Thursday, April 18, 2019

A Poem of My Own

Isaac's Niece Gertrude
Although I do not have a photograph of Isaac Beckley Werner, I do have pictures of his younger sister's family, and the image at left is his niece as a young girl.

This week I will close the series of poems for National Poetry Month with a poem of my own, written a few years ago as I began saying farewell to family members including, as Ronald Reagan's Alzheimer's taught the nation, the long farewell of saying good-by to someone with Alzheimer's.

My poem is very personal, but I believe many of you will recognize your own experiences and emotions in my words.  Home movies may have disappeared, but people still use their phones to record special events with the same slap-dash scans that reduce the images to a blur, so perhaps some of you have your own blurred history, recorded by someone who moved the camera too fast.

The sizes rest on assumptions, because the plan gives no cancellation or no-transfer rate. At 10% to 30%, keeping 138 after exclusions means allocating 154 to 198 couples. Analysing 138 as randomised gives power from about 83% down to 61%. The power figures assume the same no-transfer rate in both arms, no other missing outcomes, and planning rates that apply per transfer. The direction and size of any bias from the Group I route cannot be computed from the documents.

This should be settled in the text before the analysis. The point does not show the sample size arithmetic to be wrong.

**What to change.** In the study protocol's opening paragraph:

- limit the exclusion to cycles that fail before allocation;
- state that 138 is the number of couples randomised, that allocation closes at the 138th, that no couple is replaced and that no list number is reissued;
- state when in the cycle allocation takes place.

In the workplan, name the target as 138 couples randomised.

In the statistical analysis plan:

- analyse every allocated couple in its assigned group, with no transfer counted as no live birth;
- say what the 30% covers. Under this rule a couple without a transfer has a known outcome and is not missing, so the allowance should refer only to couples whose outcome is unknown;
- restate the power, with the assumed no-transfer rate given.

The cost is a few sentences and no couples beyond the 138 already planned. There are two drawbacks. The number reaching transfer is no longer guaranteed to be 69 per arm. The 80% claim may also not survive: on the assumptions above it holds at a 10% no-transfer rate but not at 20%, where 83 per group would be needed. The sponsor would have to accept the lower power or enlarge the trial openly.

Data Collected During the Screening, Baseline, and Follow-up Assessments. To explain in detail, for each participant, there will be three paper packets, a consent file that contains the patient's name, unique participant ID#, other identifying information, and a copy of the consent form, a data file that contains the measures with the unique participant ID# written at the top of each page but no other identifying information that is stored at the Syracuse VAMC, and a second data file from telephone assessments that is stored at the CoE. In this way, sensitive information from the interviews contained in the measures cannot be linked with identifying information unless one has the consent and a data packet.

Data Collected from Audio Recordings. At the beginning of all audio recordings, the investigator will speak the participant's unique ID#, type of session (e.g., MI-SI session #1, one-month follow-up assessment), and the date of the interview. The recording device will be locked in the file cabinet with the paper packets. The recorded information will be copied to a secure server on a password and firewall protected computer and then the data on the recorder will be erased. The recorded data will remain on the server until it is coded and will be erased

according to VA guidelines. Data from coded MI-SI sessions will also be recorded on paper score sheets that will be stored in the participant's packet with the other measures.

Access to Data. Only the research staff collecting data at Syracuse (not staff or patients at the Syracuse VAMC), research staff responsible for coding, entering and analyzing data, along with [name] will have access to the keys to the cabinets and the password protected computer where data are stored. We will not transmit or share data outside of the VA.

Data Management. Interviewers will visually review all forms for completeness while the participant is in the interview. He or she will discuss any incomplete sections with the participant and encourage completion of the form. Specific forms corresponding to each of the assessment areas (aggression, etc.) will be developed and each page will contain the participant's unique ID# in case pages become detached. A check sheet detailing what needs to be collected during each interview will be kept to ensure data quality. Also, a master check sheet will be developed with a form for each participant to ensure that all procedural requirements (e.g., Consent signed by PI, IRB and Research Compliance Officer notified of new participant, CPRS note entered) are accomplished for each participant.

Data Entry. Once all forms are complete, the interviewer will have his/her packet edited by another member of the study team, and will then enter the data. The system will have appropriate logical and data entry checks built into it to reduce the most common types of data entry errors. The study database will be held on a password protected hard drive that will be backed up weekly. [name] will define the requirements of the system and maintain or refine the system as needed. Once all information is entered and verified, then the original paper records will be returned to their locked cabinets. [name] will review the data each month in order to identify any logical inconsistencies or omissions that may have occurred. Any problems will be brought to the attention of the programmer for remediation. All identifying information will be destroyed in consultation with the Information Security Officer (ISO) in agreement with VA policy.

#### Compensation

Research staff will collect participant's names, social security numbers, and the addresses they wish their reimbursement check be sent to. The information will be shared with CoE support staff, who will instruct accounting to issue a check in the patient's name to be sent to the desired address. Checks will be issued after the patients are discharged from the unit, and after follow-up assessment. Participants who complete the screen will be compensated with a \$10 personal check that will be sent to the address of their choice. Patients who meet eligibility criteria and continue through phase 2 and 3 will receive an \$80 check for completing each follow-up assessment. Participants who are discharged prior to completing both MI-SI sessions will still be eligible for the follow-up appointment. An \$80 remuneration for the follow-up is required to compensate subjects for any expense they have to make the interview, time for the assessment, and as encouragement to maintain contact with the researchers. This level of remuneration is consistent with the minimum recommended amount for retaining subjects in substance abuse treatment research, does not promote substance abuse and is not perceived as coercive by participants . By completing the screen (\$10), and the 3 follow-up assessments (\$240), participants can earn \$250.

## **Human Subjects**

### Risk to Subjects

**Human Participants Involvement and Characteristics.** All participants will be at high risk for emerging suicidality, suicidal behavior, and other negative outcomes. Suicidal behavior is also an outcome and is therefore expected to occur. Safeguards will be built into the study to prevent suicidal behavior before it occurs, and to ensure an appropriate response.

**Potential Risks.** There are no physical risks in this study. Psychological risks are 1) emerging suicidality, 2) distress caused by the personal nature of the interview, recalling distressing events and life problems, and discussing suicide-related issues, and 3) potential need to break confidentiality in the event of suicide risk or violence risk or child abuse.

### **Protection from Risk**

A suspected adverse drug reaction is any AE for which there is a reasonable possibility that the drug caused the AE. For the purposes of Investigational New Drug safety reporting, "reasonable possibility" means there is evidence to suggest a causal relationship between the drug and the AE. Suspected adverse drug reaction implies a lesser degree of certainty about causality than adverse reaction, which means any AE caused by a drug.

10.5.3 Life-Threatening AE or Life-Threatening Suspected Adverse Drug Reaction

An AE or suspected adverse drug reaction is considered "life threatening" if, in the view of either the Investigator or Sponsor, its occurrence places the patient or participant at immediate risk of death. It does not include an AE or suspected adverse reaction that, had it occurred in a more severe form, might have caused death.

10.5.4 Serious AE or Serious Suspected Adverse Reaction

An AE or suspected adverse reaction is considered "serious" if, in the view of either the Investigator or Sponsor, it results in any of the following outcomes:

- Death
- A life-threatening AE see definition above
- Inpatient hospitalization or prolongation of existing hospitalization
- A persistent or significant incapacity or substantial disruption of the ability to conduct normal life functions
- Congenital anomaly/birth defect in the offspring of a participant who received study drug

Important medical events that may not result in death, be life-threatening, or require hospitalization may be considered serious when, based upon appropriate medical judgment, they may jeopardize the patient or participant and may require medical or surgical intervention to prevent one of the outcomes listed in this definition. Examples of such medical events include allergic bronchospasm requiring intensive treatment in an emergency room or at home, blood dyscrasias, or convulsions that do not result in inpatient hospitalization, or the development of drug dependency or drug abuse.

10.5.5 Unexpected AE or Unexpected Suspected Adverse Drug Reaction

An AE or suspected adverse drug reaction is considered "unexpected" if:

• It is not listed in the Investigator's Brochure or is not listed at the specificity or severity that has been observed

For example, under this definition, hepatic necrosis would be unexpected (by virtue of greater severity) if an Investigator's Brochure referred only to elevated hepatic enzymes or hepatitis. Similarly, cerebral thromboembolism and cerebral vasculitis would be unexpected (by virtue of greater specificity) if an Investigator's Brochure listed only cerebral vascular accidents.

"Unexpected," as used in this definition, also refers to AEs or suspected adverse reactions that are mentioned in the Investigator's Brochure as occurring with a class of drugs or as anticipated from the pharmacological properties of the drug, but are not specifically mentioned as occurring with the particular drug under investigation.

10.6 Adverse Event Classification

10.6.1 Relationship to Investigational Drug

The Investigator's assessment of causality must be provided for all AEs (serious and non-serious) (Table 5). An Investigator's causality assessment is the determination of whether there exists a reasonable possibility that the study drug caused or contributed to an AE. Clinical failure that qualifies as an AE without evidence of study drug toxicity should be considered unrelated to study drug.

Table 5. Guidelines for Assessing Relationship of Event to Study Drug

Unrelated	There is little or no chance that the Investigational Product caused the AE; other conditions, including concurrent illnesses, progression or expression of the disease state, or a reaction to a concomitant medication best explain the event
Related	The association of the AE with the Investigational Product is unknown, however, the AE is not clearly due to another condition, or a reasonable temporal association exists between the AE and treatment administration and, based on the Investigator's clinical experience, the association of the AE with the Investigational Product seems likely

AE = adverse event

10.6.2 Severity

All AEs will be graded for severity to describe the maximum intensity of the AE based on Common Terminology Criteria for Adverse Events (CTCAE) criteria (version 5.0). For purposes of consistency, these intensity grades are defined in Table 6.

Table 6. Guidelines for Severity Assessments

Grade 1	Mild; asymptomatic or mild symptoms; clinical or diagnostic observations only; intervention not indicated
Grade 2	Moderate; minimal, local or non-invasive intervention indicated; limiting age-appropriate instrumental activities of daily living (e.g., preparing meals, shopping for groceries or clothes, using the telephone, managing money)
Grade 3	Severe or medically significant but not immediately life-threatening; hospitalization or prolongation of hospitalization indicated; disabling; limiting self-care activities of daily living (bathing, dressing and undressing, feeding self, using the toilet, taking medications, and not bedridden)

Thank you to the descendent of Isaac's sister Ettie for the two photographs of Isaac's niece as a young girl and a mature woman.


A little girl,
Her image fading
like the brittle celluloid
of home movies
taken by an uncle
whose camera moved too fast.
Aunts, uncles, parents--
no longer keepers
of the memories of her childhood,
their eyes forever closed.
Her brother's eyes are open,
but the camera
of his memory has no film,
an empty whirring of the reels
from which all images are lost.
Abandoned by preservers
of the child she used to be,
the woman can no longer see
the little girl reflected in their eyes.
Her only image now
reflected in the mirror,
an older stranger
who resembles more
the mother of the child
Isaac's Niece Gertrude as a mature woman
that lingers in her heart.
Abandoned by the ones
who loved her once.
       Lyn Fenwick (c)

Thank you for your support of Poetry Month.  I have been so pleased by the number of readers each week as I posted poetry.  Thank you also for the comments many of you shared.  Next week's blog will return to history.

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